“An extensive body of prior research indicates an association between emotion and moral judgment. In the present study, we characterized the predictive power of specific aspects of emotional processing (e.g., empathic concern versus personal distress) for different kinds of moral responders (e.g., utilitarian versus non-utilitarian). Across three large independent participant samples, using three distinct pairs of moral scenarios, we observed a highly specific and consistent pattern of effects. First, moral judgment was uniquely associated with a measure of empathy but unrelated to any of the demographic or cultural variables tested, including age, gender, education, as well as differences in “moral knowledge” and religiosity. Second, within the complex domain of empathy, utilitarian judgment was consistently predicted only by empathic concern, an emotional component of empathic responding. In particular, participants who consistently delivered utilitarian responses for both personal and impersonal dilemmas showed significantly reduced empathic concern, relative to participants who delivered non-utilitarian responses for one or both dilemmas. By contrast, participants who consistently delivered non-utilitarian responses on both dilemmas did not score especially high on empathic concern or any other aspect of empathic responding.”
In case you were wondering, the difference hasn’t got anything to do with a difference in the ability to ‘see things from the other guy’s point of view’: “the current study demonstrates that utilitarian responders may be as capable at perspective taking as non-utilitarian responders. As such, utilitarian moral judgment appears to be specifically associated with a diminished affective reactivity to the emotions of others (empathic concern) that is independent of one’s ability for perspective taking”.
On a small sidenote, I’m not really sure I get the authors at all – one of the questions they ask in the paper’s last part is whether ‘utilitarians are simply antisocial?’ This is such a stupid way to frame this I don’t even know how to begin to respond; I mean, utilitarians make better decisions that save more lives, and that’s consistent with them being antisocial? I should think the ‘social’ thing to do would be to save as many lives as possible. Dead people aren’t very social, and when your actions cause more people to die they also decrease the scope for future social interaction.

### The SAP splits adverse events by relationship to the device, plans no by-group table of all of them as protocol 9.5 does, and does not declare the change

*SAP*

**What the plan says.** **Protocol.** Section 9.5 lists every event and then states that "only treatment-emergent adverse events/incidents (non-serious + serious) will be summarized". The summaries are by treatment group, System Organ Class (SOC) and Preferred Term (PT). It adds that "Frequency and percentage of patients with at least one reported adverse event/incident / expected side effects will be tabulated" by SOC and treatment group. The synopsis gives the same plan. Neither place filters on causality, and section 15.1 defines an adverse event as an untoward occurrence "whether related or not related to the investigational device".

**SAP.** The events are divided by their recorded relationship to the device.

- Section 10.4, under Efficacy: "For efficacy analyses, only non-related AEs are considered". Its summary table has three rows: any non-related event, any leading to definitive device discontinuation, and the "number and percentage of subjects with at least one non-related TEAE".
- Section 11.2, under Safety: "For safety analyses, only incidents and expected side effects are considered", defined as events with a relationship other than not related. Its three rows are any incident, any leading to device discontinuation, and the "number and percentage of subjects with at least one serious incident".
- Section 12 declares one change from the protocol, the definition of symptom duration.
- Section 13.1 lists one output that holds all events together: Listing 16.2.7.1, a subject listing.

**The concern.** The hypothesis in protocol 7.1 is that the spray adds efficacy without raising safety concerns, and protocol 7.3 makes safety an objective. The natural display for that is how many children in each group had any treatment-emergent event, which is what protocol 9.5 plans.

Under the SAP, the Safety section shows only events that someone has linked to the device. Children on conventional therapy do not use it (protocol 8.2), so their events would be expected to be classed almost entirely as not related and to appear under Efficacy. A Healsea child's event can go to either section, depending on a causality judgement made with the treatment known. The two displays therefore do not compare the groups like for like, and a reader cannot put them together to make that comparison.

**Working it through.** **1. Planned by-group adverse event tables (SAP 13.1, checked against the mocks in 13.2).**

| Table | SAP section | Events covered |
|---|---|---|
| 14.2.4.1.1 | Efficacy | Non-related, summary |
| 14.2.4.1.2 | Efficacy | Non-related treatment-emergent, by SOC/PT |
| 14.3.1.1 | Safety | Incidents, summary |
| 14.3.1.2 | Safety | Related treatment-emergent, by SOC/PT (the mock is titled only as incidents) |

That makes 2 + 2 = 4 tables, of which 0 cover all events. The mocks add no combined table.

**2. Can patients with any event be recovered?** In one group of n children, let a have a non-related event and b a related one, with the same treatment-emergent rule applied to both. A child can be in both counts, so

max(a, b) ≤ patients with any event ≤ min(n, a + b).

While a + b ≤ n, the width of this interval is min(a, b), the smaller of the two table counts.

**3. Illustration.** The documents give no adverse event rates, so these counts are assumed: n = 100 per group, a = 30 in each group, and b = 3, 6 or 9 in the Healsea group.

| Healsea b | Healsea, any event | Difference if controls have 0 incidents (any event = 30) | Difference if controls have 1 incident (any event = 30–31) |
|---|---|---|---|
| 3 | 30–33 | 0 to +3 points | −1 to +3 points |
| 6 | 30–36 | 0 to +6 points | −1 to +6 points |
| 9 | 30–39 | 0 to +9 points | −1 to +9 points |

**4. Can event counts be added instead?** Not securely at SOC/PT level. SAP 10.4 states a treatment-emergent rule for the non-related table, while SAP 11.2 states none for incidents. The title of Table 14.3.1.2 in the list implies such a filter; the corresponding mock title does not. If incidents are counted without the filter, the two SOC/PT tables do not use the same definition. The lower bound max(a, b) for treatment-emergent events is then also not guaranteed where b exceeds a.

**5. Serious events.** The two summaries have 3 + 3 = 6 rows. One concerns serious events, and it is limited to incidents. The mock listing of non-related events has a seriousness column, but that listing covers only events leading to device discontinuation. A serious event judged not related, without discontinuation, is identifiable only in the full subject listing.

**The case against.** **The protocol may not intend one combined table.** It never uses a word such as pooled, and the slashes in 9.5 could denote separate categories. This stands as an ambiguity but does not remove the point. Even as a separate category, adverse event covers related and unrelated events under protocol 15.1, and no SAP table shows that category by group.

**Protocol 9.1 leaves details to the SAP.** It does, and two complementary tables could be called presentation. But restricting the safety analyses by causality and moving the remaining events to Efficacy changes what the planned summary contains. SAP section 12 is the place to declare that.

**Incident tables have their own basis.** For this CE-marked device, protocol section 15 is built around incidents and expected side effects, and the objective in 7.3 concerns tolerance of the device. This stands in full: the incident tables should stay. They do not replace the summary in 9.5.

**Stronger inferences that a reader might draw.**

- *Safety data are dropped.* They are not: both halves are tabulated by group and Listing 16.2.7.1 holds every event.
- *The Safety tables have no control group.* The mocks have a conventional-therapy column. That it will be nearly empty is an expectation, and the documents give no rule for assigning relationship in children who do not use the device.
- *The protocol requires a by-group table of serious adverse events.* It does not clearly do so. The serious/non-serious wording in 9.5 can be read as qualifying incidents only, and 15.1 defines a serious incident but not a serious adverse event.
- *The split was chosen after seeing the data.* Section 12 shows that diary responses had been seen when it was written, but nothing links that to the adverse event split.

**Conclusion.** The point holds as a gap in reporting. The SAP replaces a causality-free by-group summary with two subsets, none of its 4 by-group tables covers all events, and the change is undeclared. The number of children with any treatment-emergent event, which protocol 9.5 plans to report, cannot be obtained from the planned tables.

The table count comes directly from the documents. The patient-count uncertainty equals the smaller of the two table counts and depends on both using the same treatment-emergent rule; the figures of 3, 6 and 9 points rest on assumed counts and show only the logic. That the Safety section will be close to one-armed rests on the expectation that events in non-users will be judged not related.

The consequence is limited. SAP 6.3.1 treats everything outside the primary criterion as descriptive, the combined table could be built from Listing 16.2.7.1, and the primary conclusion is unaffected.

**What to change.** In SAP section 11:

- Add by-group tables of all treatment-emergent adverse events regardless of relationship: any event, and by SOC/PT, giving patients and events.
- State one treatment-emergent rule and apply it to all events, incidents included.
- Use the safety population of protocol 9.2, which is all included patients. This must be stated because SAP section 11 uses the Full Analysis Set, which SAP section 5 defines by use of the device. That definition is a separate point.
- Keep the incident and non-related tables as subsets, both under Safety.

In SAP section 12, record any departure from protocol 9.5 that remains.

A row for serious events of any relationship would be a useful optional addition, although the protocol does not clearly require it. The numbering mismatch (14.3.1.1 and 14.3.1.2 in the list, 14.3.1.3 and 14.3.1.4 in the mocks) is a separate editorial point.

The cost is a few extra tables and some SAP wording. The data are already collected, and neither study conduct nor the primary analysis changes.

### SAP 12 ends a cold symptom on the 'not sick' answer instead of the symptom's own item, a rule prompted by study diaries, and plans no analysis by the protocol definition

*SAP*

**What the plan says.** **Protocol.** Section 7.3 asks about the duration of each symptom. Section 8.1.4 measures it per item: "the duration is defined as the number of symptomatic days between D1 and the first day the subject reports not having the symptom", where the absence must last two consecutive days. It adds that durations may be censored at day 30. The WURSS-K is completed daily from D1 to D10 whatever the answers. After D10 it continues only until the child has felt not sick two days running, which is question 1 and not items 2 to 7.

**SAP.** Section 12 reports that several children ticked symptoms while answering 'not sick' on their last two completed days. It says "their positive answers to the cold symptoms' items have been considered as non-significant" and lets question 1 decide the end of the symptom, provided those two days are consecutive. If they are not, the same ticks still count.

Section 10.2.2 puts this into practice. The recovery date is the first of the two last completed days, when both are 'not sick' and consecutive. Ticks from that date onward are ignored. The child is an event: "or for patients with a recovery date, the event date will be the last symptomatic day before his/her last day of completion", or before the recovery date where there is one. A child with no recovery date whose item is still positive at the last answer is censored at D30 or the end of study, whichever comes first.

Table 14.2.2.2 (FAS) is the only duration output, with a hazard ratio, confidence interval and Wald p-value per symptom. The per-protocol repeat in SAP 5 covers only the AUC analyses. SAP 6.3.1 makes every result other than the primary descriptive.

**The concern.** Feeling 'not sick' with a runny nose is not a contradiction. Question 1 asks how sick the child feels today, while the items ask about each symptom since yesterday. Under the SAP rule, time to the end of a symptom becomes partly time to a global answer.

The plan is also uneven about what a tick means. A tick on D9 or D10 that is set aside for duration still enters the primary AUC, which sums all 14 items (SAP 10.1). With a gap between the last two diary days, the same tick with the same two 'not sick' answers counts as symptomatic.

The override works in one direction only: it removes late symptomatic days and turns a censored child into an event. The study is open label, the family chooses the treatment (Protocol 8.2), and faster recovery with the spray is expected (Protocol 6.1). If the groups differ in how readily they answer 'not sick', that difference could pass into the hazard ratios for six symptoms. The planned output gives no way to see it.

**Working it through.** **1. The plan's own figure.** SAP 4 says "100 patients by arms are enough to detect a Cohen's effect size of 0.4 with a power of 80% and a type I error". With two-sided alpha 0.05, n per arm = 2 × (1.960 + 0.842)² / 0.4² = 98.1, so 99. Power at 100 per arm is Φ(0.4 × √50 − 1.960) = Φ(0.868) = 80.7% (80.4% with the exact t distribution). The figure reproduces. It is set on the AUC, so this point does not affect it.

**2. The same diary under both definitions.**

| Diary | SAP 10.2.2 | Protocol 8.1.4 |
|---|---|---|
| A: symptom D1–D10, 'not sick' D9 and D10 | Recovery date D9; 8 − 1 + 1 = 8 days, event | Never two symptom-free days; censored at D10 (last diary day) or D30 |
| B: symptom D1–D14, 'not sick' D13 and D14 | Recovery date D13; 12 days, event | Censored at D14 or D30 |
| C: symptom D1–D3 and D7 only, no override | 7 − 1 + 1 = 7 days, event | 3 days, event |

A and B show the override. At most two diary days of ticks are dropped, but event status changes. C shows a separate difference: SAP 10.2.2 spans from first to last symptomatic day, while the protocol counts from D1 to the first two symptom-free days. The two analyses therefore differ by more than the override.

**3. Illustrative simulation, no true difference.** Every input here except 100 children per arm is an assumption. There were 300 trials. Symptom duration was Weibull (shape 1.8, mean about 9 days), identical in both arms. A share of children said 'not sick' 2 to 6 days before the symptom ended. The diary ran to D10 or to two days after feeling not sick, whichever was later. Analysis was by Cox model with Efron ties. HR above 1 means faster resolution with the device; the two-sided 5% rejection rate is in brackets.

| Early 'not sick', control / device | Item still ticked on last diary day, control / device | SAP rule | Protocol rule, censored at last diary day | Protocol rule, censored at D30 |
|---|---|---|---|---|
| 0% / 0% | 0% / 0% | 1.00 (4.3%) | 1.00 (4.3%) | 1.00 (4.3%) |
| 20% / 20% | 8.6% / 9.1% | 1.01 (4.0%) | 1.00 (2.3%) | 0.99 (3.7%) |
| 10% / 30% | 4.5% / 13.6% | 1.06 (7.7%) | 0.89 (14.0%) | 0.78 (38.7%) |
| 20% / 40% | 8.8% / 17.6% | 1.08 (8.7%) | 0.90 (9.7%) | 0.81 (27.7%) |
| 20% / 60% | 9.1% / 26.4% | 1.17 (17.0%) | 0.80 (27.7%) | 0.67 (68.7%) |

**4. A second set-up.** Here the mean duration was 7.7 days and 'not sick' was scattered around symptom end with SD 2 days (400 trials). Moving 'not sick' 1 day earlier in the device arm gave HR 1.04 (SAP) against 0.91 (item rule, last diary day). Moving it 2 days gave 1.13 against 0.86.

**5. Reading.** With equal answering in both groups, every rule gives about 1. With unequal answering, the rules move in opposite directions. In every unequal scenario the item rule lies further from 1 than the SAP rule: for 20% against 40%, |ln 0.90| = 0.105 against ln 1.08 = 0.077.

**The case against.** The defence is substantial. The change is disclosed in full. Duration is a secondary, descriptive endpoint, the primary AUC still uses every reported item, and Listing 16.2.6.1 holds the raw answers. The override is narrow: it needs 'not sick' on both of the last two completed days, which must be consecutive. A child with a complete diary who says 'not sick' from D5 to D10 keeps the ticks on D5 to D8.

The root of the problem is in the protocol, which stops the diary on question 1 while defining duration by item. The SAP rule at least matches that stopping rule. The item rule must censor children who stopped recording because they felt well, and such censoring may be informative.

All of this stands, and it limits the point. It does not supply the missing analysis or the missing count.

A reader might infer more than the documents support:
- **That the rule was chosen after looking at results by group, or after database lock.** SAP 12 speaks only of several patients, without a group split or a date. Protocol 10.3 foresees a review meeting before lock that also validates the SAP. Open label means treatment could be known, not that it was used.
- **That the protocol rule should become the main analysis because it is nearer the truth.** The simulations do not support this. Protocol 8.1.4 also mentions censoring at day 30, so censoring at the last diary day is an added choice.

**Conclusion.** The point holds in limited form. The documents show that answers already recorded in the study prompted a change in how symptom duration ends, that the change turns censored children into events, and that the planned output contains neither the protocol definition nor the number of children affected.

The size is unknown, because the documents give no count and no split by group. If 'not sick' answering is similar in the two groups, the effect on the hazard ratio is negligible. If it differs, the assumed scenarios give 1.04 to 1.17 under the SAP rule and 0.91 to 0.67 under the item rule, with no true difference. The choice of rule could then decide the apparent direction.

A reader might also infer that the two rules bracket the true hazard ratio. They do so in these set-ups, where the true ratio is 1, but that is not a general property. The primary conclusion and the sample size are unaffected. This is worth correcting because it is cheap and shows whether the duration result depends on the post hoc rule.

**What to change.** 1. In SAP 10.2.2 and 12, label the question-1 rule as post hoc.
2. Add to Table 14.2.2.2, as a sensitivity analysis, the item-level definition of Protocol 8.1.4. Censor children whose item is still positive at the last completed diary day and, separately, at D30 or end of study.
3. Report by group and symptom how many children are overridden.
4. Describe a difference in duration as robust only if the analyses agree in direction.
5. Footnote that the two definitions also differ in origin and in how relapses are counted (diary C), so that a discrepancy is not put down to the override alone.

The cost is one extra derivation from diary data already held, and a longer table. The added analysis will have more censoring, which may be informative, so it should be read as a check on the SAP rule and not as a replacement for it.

v. Lastly, some Khan Academy videos:
(This one may be very hard to understand if you haven’t covered this stuff before, but I figured I might as well post it here. If you don’t know e.g. what myosin and actin is you probably won’t get much out of this video. If you don’t watch it, this part of what’s covered is probably the most important part to take away from it.)
It’s been a long time since I checked out the Brit Cruise information theory playlist, and I was happy to learn that he’s updated it and added some more stuff. I like the way he combines historical stuff with a ‘how does it actually work, and how did people realize that’s how it works’ approach – learning how people figured out stuff is to me sometimes just as fascinating as learning what they figured out:
(Relevant wikipedia links: Leyden jar, Electrostatic generator, Semaphore line. Cruise’ play with the cat and the amber may look funny, but there’s a point to it: “The Greek word for amber is ηλεκτρον (“elektron”) and is the origin of the word “electricity”.” – from the first link).